Hardell L, Nasman A, Pahlson A, Hallquist A, Mild KH.
This study examined 209 people with brain tumour, identified from records in Swedish cancer centres. The patients were diagnosed during 1994-96. Each subject was matched on sex, age and study region with two controls. In all, 425 controls were included. Exposure to cellular telephones, and to other radiofrequencies and chemicals, was ascertained by postal questionnaire, which was supplemented in some cases by telephone interview.

Seventy eight cases (37.3%) and 161 controls (37.9%) reported use of cellular telephone. The mean number of hours of phone use for cases was 511 (median 136) and for controls 428 (median 136).
The study found no association between the occurrence of brain tumours and the amount of cellular phone use. No association was seen when the number of years of exposure was considered separately. A "somewhat increased risk" that was not statistically significant was found for tumours in the temporal or occipital lobe of the brain on the same side the cellular phone was used. This was found only for users of the analogue NMT system. The risk was 2.56 times greater for the right side and 2.10 for the left side, but was based on only 7 cases on the right and 5 cases on the left. The authors state that "the results were based on low numbers and must be interpreted with caution."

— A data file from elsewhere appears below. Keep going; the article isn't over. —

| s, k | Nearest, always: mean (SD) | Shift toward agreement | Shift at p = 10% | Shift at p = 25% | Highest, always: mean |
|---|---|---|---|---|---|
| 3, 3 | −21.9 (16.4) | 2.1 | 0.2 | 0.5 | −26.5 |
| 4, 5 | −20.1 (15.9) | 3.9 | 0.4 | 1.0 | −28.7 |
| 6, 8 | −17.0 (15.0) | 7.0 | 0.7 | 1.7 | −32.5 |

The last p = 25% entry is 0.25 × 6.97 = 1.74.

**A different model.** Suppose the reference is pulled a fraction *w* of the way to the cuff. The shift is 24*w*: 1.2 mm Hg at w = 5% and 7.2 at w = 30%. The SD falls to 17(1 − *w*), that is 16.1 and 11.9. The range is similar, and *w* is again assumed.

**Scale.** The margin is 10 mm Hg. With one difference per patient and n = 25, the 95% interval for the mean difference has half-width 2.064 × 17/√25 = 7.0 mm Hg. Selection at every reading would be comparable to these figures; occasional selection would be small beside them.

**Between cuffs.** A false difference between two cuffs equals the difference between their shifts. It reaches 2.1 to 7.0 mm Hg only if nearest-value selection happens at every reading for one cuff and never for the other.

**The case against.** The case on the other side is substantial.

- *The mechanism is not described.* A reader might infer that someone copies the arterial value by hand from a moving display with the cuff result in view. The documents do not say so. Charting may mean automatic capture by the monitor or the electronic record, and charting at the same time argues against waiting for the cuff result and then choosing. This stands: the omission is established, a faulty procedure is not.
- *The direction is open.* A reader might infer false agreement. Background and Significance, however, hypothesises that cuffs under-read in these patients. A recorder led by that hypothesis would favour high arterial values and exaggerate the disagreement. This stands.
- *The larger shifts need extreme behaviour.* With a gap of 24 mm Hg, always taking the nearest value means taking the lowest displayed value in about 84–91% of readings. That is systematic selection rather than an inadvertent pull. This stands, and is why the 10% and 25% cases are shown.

The main weakness of a case-control study such as this is that it might be subject to recall bias i.e. it is more likely that people with a brain tumour remember past cell phone use compared with controls. The authors state that "validation of exposure to cellular phones from telephone companies would have been desirable. However, it turned out to be impossible to get such data."

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